In popular cultureEdit

  • The term "big apple" was used by Frank Sinatra in conversation with opera singer Dorothy Kirsten on an episode of the NBC radio program Light Up Time on March 28, 1950.[31]
  • The Big Apple Circus was founded in Manhattan in 1977.[32]
  • The New York Mets baseball team[33] have featured a "Home Run Apple" that rises whenever a Mets player hits a home run. It has become a symbol of the Mets baseball team, recognized throughout Major League Baseball[34] as an iconic feature of the Mets' stadiums. It first appeared in Shea Stadium, and the original can still be seen on display at Citi Field, outside the Jackie Robinson Rotunda. Citi Field now uses a new apple, one that is much larger than original.[35]
  • Uses of the term abound elsewhere in the names of cultural products and events in or concerning New York, including the Big Apple Anime Fest, the Big Apple Circus, the Big Apple Theater Festival, Jess Teong's The Kid from the Big Apple and Kajagoogoo's Big Apple, and playful uses of the nickname have been seen, such as Patrick Downey's 2008 historical study of New York City's criminal underworld, entitled Bad Seeds in the Big Apple.
  • As part of his celebrations following as his election as President of the United States in 2016, Donald Trump hosted a party which he named "The Big Apple Ball", which featured themed decorations and cut-outs of New York landmarks in honor of his home city.[36]

ReferencesEdit

  1. ^ Adams, Cecil (February 18, 1977) "Why is New York called the Big Apple?", The Straight Dope
  2. ^ Popik, Barry "The Big Apple". Research by Barry Popik and others with the text of contemporary examples.
  3. ^ Cohen, Gerald (1991) Origin of New York City's Nickname "The Big Apple". Bern, Switzerland: Peter Lang. ISBN 3-631-43787-0
  4. ^ "False Etymologies"
  5. ^ a b Salwen, Peter. "Why Is New York City Called "The Big Apple"?".
  6. ^ "Big Apple Whore Hoax (1800s!)"
  7. ^ Safire, William (September 17, 2000). "Big Applesource". The New York Times Magazine.
  8. ^ Safire, William (2004), The Right Word in the Right Place at the Right Time, Simon & Schuster, p. 23, ISBN 9780743242448
  9. ^ a b c d e f g h Hamilton, Alex (January 21, 2020) "Where Did The Nickname 'The Big Apple' Come From?" Archived January 22, 2020, at the Wayback Machine Gothamist
  10. ^ "First 'Big Apple': May 3, 1921".
  11. ^ Numerous 1920s “Big Apple” citations in the New York Morning Telegraph.
  12. ^ First “Big Apple” explanation: February 18, 1924. See also the original article image.
  13. ^ Hutchinson, Sean (May 8, 2018). "Why is New York City Called The Big Apple?". Retrieved July 23, 2018.
  14. ^ Mayor's Press Office, Release No. 082-97, Mayor Giuliani Signs Legislation Creating "Big Apple Corner" in Manhattan (Feb. 12, 1997).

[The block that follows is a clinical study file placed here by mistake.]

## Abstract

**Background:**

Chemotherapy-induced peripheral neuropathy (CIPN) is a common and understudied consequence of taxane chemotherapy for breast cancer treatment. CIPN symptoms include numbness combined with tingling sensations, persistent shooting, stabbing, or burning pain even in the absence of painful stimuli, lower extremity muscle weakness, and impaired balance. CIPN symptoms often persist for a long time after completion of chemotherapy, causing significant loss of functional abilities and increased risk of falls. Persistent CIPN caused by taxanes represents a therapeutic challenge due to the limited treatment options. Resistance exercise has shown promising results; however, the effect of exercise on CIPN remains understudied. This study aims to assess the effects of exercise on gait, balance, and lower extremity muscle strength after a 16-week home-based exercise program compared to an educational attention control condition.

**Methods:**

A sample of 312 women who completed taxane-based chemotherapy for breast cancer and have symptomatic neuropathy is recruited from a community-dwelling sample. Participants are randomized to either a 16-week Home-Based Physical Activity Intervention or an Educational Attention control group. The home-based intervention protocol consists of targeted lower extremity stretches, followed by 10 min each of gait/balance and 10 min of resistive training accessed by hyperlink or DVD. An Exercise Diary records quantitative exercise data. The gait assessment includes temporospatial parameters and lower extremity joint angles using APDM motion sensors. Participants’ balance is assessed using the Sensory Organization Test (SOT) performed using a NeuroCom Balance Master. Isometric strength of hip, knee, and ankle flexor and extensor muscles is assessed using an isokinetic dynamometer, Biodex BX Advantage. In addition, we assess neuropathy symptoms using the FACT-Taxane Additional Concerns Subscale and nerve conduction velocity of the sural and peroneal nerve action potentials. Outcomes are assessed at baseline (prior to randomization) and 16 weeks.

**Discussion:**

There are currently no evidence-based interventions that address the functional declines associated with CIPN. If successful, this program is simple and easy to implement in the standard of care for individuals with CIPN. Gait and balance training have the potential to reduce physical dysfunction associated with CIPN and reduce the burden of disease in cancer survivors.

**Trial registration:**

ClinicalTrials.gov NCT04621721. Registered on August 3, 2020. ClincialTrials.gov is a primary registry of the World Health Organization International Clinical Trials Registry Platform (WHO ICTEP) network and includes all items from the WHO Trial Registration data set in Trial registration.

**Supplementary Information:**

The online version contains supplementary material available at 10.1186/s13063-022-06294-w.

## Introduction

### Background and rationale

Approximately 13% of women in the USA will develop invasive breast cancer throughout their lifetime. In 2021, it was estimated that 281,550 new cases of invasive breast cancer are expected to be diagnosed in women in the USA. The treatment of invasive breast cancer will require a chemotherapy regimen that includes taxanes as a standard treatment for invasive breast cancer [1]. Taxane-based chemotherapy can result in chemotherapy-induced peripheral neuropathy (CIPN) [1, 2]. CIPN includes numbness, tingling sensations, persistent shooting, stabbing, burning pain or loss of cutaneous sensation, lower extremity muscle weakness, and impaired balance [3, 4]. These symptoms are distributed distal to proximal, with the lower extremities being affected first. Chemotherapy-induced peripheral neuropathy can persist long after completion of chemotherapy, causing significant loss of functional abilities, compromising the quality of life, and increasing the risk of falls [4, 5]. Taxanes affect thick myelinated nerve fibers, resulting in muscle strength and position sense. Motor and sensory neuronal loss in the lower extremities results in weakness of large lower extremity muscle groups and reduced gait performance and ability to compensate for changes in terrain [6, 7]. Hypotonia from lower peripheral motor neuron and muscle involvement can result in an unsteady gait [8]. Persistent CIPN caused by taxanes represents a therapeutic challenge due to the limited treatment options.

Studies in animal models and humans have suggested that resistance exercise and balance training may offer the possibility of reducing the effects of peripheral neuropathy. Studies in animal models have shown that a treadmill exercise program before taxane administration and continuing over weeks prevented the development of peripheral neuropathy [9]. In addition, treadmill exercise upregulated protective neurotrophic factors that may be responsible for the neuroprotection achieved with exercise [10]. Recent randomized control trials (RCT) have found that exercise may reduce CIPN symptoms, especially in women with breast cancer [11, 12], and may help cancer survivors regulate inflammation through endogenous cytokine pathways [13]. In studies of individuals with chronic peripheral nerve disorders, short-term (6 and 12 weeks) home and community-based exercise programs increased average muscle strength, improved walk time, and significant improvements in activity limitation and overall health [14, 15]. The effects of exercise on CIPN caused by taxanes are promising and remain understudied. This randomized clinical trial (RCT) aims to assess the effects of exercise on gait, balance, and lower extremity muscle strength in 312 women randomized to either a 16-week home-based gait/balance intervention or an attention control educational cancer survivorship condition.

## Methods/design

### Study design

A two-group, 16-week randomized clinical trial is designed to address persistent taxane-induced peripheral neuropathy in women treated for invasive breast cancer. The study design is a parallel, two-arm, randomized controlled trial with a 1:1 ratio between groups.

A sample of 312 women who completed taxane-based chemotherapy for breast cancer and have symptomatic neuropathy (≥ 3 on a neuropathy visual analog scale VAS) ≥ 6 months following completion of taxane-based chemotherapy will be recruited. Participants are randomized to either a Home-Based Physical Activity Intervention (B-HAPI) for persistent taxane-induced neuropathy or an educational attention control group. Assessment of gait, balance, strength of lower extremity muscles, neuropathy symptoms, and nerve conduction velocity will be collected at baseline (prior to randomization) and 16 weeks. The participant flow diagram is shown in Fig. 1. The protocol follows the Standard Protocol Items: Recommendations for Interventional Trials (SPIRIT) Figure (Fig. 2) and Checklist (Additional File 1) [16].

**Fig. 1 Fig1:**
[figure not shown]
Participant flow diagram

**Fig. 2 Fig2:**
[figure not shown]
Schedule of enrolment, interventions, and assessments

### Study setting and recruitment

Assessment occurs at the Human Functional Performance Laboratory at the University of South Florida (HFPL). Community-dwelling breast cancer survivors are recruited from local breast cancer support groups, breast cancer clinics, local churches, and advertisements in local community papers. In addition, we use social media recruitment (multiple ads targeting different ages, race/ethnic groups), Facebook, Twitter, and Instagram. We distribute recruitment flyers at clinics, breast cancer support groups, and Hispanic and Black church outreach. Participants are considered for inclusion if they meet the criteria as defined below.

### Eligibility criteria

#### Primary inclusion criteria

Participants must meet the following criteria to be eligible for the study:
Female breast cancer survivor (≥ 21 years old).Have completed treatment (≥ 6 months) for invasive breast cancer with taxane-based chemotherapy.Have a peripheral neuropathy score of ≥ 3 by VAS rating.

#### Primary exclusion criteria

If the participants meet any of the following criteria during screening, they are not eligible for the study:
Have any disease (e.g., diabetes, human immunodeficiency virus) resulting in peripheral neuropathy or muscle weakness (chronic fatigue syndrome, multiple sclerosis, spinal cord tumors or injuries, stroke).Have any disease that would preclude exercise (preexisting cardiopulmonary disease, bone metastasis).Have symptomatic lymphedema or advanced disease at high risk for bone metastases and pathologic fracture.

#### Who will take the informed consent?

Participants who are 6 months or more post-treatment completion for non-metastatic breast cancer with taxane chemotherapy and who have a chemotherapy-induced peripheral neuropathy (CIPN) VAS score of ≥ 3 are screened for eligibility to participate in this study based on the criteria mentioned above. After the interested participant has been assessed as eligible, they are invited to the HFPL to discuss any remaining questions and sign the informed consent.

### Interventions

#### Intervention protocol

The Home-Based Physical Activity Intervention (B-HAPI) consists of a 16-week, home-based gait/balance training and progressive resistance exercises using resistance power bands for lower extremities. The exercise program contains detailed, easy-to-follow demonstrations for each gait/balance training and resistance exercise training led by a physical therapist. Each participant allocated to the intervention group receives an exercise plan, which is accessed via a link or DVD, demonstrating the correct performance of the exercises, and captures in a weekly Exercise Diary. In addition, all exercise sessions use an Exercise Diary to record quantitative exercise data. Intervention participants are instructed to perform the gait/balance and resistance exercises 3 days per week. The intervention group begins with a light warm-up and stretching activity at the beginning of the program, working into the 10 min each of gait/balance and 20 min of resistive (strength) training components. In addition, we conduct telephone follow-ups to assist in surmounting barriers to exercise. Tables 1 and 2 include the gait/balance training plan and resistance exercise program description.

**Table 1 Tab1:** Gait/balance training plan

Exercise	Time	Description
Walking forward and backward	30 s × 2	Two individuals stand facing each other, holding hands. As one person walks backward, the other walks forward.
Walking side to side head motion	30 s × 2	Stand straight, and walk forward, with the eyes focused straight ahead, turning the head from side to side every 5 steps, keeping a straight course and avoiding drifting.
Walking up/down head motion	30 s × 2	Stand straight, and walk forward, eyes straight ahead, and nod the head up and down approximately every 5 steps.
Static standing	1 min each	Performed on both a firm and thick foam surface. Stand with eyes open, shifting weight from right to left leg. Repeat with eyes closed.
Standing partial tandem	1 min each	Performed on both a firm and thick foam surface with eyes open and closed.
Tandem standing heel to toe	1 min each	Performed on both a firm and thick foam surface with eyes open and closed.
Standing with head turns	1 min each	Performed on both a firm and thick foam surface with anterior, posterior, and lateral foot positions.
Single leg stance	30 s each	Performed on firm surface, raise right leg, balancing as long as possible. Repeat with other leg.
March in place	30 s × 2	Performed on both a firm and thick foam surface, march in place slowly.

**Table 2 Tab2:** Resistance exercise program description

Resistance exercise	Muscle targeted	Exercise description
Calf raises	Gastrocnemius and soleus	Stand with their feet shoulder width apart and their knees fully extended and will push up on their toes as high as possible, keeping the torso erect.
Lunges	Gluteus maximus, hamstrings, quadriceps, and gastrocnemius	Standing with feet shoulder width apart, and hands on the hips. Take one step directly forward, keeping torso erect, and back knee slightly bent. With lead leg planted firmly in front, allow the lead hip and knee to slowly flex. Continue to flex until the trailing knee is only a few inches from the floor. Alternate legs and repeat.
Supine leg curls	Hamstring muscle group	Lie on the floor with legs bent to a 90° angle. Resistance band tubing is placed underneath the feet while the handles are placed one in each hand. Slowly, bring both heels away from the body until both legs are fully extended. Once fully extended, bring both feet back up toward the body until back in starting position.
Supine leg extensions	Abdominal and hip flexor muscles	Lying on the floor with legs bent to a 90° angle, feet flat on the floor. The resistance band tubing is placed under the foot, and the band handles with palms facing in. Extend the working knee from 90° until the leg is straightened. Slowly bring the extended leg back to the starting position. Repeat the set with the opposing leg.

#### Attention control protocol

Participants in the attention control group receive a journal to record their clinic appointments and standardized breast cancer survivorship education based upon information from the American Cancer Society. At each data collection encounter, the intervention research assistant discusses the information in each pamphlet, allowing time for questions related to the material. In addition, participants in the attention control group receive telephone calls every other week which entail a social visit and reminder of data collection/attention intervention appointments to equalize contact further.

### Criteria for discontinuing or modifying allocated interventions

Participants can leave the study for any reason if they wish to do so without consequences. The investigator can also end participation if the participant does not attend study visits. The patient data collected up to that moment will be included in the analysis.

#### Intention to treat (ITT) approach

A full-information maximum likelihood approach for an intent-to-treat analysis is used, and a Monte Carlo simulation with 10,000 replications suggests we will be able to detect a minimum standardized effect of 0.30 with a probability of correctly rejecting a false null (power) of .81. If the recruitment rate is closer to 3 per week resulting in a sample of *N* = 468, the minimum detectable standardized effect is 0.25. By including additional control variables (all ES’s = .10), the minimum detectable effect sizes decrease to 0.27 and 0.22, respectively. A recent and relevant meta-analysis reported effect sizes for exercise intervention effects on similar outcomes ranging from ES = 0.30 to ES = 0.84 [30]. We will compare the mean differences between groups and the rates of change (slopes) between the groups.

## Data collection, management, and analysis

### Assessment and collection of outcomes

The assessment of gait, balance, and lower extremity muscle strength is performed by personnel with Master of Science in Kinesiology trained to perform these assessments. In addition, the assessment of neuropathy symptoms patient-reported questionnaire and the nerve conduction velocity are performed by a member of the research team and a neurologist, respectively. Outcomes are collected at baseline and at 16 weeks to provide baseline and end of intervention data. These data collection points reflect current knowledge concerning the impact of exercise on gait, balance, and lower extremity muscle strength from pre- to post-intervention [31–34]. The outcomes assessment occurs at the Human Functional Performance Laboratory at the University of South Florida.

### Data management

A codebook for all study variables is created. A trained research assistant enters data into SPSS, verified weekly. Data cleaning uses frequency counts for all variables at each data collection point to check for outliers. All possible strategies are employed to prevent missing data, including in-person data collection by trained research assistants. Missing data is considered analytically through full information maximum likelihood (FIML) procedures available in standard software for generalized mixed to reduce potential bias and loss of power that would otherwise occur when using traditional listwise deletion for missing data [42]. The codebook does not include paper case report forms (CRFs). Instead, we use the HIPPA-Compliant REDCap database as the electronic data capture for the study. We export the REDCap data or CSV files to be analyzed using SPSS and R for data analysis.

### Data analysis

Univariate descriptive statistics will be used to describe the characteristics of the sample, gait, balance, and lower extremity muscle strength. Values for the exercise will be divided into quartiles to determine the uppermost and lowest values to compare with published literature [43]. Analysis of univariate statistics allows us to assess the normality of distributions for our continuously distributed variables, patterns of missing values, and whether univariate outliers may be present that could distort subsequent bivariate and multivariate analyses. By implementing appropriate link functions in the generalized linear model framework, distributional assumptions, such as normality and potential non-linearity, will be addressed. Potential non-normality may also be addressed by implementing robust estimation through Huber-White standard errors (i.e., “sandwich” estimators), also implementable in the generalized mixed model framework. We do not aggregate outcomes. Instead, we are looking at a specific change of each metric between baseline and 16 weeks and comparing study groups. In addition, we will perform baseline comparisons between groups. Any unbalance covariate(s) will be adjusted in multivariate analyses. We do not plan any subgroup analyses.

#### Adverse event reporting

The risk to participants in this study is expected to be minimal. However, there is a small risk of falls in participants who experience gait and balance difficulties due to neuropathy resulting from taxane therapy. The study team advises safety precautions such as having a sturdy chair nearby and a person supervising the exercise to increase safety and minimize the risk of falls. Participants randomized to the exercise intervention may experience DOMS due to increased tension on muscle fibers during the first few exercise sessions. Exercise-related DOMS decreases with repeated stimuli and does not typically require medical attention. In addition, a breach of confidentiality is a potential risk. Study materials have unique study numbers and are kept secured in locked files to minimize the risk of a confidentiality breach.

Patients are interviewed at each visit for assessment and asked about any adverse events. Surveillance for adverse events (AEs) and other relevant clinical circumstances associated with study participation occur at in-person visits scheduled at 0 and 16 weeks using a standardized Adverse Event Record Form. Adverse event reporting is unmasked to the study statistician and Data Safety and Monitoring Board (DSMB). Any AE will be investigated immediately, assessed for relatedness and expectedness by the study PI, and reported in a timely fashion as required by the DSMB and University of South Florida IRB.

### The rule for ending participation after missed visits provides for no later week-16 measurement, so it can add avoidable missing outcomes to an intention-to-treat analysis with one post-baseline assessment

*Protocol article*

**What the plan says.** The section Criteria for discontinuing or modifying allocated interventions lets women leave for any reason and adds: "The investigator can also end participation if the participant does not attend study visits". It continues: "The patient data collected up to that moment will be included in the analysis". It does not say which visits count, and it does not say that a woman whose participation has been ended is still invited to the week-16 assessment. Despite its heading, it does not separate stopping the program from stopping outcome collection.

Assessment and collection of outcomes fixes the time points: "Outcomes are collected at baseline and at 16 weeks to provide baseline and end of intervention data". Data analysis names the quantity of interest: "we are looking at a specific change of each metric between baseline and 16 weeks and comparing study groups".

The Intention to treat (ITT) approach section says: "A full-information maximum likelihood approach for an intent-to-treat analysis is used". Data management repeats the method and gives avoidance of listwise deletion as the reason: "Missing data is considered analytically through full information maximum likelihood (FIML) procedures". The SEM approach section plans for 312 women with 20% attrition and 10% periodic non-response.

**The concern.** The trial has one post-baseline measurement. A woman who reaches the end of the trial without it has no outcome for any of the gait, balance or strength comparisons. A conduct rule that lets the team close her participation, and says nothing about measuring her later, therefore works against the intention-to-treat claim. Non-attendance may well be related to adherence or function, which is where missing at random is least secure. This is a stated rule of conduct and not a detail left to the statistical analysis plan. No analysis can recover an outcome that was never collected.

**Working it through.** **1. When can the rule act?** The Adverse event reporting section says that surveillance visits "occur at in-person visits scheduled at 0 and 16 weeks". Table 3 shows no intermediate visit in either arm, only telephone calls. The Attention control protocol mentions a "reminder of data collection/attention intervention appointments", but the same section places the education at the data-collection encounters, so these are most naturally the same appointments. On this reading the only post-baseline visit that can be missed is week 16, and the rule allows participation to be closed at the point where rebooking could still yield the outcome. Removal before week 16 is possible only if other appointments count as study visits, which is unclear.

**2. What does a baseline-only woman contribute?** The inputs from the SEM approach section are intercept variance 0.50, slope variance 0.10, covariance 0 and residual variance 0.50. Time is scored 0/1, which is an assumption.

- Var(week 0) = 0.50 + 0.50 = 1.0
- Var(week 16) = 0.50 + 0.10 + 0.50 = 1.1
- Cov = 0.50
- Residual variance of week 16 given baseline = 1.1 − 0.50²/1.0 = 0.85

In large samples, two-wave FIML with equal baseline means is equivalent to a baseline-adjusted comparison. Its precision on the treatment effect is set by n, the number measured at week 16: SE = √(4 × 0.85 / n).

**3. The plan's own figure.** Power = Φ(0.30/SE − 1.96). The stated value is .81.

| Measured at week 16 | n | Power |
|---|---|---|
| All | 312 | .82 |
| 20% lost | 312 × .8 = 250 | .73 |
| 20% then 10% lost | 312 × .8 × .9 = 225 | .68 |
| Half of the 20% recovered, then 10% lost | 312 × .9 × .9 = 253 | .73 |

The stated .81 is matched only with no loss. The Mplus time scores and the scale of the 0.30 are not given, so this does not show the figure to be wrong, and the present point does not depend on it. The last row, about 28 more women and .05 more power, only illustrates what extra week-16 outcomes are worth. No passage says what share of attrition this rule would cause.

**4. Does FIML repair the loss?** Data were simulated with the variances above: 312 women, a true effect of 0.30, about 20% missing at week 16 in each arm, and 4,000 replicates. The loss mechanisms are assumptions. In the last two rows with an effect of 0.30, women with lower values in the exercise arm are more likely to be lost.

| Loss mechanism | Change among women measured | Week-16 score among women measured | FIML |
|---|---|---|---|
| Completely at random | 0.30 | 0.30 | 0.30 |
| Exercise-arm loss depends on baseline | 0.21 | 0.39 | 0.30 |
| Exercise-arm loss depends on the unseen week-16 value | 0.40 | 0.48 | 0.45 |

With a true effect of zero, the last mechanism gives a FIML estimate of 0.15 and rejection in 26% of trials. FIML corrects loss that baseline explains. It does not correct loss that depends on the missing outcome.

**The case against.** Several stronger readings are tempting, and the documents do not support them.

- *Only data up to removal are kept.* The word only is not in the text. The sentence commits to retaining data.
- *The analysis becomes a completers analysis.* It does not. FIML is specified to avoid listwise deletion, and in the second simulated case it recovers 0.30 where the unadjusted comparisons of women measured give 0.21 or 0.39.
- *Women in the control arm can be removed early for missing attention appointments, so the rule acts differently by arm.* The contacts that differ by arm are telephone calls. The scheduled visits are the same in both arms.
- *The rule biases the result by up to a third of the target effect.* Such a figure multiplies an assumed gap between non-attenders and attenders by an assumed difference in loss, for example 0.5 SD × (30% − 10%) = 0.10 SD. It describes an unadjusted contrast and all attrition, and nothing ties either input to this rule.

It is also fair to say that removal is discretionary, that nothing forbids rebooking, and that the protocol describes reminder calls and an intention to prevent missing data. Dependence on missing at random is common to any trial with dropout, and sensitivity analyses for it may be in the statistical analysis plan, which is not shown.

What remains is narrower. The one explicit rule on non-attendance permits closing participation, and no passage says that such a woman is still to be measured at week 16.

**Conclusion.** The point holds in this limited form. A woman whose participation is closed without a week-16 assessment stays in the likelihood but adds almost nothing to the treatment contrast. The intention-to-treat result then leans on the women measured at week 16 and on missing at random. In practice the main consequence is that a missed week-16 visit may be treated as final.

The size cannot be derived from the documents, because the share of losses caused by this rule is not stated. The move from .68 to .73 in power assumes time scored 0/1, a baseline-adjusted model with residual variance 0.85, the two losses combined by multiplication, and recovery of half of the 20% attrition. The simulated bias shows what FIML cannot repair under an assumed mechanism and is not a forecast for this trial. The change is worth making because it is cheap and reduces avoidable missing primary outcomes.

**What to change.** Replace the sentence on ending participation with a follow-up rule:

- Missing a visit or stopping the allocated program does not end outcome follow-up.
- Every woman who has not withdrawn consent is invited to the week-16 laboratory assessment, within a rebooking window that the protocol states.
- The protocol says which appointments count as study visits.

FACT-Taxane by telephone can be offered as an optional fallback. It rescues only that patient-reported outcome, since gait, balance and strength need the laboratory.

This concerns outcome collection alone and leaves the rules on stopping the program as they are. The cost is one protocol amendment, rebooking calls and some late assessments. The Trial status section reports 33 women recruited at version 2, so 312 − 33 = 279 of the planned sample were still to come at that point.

15. ^ a b "Big Apple" antedating Archived February 20, 2008, at the Wayback Machine; 1920s Vaudeville/Ragtime “Big Apple” Citations.
  16. ^ "1920s Non-Horseracing 'Big Apple' Citations"
  17. ^ "'Big Apple”"song by Bob Emmerich"
  18. ^ "'Big Apple' in the 1930s (Two clubs, plus song and dance)"
  19. ^ The dance was mentioned by name by Mickey Rooney in the 1938 movie Love Finds Andy Hardy.
  20. ^ Zimmer, Ben (January 2, 2020) "'The Big Apple': New York’s Nickname, via New Orleans and the 'Red Delicious'" The Wall Street Journal
  21. ^ a b c Cohen, Gerald Leonard "Big Apple" in Jackson, Kenneth T., ed. (2010). The Encyclopedia of New York City (2nd ed.). New Haven: Yale University Press. p. 125. ISBN 978-0-300-11465-2.
  22. ^ "'Big Apple' in the 1940s-1950s"
  23. ^ Vonnegut, Kurt (1969) Slaughterhouse-Five New York: Dell Publishing. p.207. Quote: "New York." / "The Big Apple." / "Hm?" / "That's what they used to call New York." / "Oh."
  24. ^ About NYC and Company.
  25. ^ "Big Apple 1970s Revival: Charlie Gillett and Lew Rudin"
  26. ^ Staff (February 23, 2010). "Words and Their Stories: Nicknames for New York City". Voice of America. Archived from the original on April 13, 2010. Retrieved March 2, 2010.
  27. ^ McGeough, Paul (May 5, 2017). "Malcolm Turnbull's big day out in the Big Apple ahead of Donald Trump meeting". The Sydney Morning Herald.
  28. ^ Trejos, Nancy (April 28, 2017). "Big Apple picnics: Enjoy New York like a local". USA Today.
  29. ^ McDowell, Rhiannon (May 1, 2017). "Taking a bite out of the Big Apple". Manchester Evening News.
  30. ^ Zen, Summer (August 4, 2016). "Big Apple benefits from falling overseas interest in London commercial real estate". South China Morning Post.
  31. ^ @22:50
  32. ^ "Big Apple Circus". Circuses and side shows. Retrieved October 10, 2016.
  33. ^ "Official New York Mets Site".
  34. ^ "Official Major League Baseball Site".
  35. ^ Gagne, Matt and McCarron, Anthony. "A new Home Run Apple grows at Citi Field". New York Daily News. Retrieved February 3, 2017.CS1 maint: multiple names: authors list (link)
  36. ^ Edelman, Adam (January 5, 2017). "Donald Trump to hold an NYC-themed inauguration party dubbed the 'Big Apple Ball'". New York Daily News.